Honoring the Reformer's Run, and Appreciating our Own: Old First E-pistle 10.25.14

When I was preaching in Bielefeld in Summer 2013, I took a trip to Kothen, in the former East Germany, to visit Martin Oljenicki (the German seminarian who spent some time with Old First in 2011) and his family.

Martin took me on a day trip to Wittenburg, where Martin Luther nailed his ninety-five theses on the door of the Schlosskirche and began what became known as the Protestant Reformation. Years before, in the early 1980’s, I had visited the German Democratic Republic (East Germany while still under Communist control), and during that tour, I had visited Eisenach and the Wartburg Castle where Luther had to hide for his own safety after he was ex communicated by the Pope, and where he translated the Latin Bible into German. But I hadn’t ever been to Wittenberg.

And already in summer of 2013, the whole town was under construction. It seems the Germans are very excited about and putting great effort into preparing for 2017 — the 500th Anniversary of Luther’s ecclesiastical revolt that founded Protestantism and “changed the world.”

However, I couldn’t help but wonder if the world in 2017 was going to remember? Or have much appreciation for the Protestant Reformation?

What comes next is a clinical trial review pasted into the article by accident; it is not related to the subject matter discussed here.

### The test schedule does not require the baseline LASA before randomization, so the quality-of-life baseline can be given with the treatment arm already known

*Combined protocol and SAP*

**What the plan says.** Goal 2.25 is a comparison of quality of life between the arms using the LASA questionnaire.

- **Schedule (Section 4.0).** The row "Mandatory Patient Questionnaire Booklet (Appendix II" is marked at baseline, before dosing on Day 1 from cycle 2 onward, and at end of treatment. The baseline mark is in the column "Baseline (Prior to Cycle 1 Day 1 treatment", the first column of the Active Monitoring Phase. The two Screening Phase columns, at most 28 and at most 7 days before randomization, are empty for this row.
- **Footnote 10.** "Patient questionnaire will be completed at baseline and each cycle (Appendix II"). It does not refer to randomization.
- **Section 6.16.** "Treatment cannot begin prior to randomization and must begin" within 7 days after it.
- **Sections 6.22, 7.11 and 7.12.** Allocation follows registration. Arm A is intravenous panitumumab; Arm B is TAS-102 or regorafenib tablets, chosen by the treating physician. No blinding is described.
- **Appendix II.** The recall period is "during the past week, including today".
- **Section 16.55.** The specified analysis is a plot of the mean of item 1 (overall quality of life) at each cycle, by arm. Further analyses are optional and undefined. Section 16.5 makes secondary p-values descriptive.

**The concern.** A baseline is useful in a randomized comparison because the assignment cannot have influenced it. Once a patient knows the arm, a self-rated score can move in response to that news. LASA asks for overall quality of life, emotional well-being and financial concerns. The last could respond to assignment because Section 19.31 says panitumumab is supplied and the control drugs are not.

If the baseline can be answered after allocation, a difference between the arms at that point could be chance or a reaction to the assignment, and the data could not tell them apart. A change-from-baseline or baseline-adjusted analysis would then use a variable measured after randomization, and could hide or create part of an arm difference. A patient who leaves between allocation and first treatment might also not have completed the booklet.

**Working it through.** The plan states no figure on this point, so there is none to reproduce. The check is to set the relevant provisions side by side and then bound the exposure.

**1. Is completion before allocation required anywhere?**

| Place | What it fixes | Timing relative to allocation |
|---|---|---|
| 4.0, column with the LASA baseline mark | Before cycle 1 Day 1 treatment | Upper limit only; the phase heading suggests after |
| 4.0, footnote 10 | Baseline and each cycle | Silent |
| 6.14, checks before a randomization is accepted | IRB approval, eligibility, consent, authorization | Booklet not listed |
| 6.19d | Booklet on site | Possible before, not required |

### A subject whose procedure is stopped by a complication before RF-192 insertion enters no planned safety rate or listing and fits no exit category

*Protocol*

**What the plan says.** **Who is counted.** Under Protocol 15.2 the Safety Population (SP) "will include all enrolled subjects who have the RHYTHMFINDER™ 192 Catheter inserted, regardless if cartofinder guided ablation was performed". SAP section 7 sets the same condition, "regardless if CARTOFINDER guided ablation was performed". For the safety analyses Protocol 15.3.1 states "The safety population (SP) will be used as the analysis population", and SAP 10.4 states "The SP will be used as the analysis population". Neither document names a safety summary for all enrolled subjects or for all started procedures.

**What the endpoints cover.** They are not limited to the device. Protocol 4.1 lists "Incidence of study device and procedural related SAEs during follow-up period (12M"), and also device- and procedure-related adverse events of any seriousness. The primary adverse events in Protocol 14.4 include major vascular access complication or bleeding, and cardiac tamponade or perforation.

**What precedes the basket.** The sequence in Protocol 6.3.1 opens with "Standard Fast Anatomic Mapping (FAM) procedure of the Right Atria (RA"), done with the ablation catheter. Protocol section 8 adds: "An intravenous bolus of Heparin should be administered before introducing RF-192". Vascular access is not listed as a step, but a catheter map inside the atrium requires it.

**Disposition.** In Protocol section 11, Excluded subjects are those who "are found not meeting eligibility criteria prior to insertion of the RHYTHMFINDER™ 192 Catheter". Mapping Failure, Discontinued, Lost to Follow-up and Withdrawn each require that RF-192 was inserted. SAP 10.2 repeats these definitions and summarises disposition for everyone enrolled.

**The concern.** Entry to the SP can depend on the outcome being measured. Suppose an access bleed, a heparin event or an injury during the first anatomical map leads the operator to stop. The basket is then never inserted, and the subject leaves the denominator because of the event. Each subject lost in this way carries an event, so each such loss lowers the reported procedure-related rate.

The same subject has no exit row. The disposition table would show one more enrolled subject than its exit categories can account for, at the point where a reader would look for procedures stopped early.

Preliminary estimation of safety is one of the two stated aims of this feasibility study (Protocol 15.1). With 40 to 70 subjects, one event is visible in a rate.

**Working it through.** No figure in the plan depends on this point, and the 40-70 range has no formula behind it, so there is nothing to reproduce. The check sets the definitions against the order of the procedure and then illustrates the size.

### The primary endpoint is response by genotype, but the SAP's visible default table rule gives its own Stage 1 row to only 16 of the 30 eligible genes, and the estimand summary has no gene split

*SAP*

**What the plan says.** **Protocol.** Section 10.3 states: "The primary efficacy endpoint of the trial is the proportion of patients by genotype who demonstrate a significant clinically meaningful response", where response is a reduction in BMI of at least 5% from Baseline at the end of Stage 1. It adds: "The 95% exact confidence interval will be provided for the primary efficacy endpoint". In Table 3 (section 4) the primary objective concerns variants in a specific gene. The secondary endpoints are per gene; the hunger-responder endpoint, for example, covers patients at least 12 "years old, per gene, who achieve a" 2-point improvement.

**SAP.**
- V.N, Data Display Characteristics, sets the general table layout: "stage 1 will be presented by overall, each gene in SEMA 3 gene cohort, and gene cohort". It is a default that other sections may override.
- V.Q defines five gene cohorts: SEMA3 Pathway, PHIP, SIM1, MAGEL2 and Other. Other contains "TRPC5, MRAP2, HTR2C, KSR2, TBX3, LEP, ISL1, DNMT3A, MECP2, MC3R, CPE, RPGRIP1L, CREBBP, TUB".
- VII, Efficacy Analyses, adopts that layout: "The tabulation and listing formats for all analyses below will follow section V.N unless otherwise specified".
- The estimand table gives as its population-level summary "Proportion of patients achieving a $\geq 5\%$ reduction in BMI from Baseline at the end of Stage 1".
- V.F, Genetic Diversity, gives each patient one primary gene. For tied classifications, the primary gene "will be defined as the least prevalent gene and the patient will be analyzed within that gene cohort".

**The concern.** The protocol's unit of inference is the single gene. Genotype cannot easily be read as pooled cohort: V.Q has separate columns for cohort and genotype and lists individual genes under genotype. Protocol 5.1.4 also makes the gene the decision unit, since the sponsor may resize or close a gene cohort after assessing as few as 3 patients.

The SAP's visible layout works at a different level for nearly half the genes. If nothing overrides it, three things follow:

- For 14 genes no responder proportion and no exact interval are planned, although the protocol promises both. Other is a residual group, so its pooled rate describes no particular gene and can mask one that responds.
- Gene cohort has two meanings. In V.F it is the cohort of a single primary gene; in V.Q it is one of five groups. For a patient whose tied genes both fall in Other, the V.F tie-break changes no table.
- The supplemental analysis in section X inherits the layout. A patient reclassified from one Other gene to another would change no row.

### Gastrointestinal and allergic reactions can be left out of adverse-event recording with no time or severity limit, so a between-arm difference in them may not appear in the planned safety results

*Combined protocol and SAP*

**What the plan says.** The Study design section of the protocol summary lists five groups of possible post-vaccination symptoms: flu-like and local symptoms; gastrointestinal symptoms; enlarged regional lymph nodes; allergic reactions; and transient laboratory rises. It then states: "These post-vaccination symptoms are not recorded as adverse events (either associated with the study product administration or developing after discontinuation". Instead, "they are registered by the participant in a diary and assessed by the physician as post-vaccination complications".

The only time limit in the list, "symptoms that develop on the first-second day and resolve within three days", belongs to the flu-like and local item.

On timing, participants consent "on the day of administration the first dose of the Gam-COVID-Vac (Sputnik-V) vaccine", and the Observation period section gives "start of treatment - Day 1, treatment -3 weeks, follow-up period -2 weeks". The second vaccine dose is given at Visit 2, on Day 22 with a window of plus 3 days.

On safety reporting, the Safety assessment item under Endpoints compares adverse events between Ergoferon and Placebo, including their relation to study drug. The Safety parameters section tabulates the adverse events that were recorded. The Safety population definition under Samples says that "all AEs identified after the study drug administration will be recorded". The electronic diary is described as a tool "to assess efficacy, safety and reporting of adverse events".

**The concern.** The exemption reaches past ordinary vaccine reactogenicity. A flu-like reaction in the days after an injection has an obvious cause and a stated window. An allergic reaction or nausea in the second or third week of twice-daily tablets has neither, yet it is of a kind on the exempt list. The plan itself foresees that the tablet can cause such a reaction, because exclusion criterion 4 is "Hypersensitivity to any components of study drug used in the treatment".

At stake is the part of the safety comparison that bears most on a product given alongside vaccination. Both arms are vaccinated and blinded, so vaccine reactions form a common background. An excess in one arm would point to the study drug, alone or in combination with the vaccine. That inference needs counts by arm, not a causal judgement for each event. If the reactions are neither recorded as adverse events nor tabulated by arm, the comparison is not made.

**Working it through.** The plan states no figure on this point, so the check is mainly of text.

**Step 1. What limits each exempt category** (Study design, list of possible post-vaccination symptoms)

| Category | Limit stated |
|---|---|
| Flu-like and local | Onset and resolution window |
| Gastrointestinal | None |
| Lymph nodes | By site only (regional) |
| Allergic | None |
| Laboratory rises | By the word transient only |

Even though the cultural assumptions that the Reformation either engendered or abetted are truly foundational for what we know as our modern, industrialized world, we probably aren’t in much of a position to appreciate them. Without much sense in our contemporary setting for the church and what faith offers, “religious history” is often treated like a deadend that’s been eclipsed by time and secularity. Outside of Germany, there seems to be little interest in how the Reformation contributed to modernism.

As we come around to Halloween again, I remind you that we aren’t one of those Christian communities that’s offended by kids dressing up as witches, ghosts and devils.

But I also remind you that in church we remember the day as more than just All Hallow’s Eve. It is also the day we remember Luther’s religiously motivated act of defiance. Protestantism is by definition the body of beliefs of those who are moved by their faith to protest!

History is of course much more complicated than any one person’s actions, even an historical luminary. Religious critique of Rome and unrest over ecclesial authority had been seething for centuries.

But by Luther’s time such fires were fueled by the infancy of capitalism: increasing wealth, urbanization and education. The literate laity, though still a small minority, were no longer confined to those “in on the church’s game.” There were “outsiders” who were better educated than many priests. So when Luther (a priest and a professor) started making some noise, to his advantage, there were also power brokers outside the church who could lend their support in questioning the church’s ultimate claims. And a willing audience that was empowered to do things differently.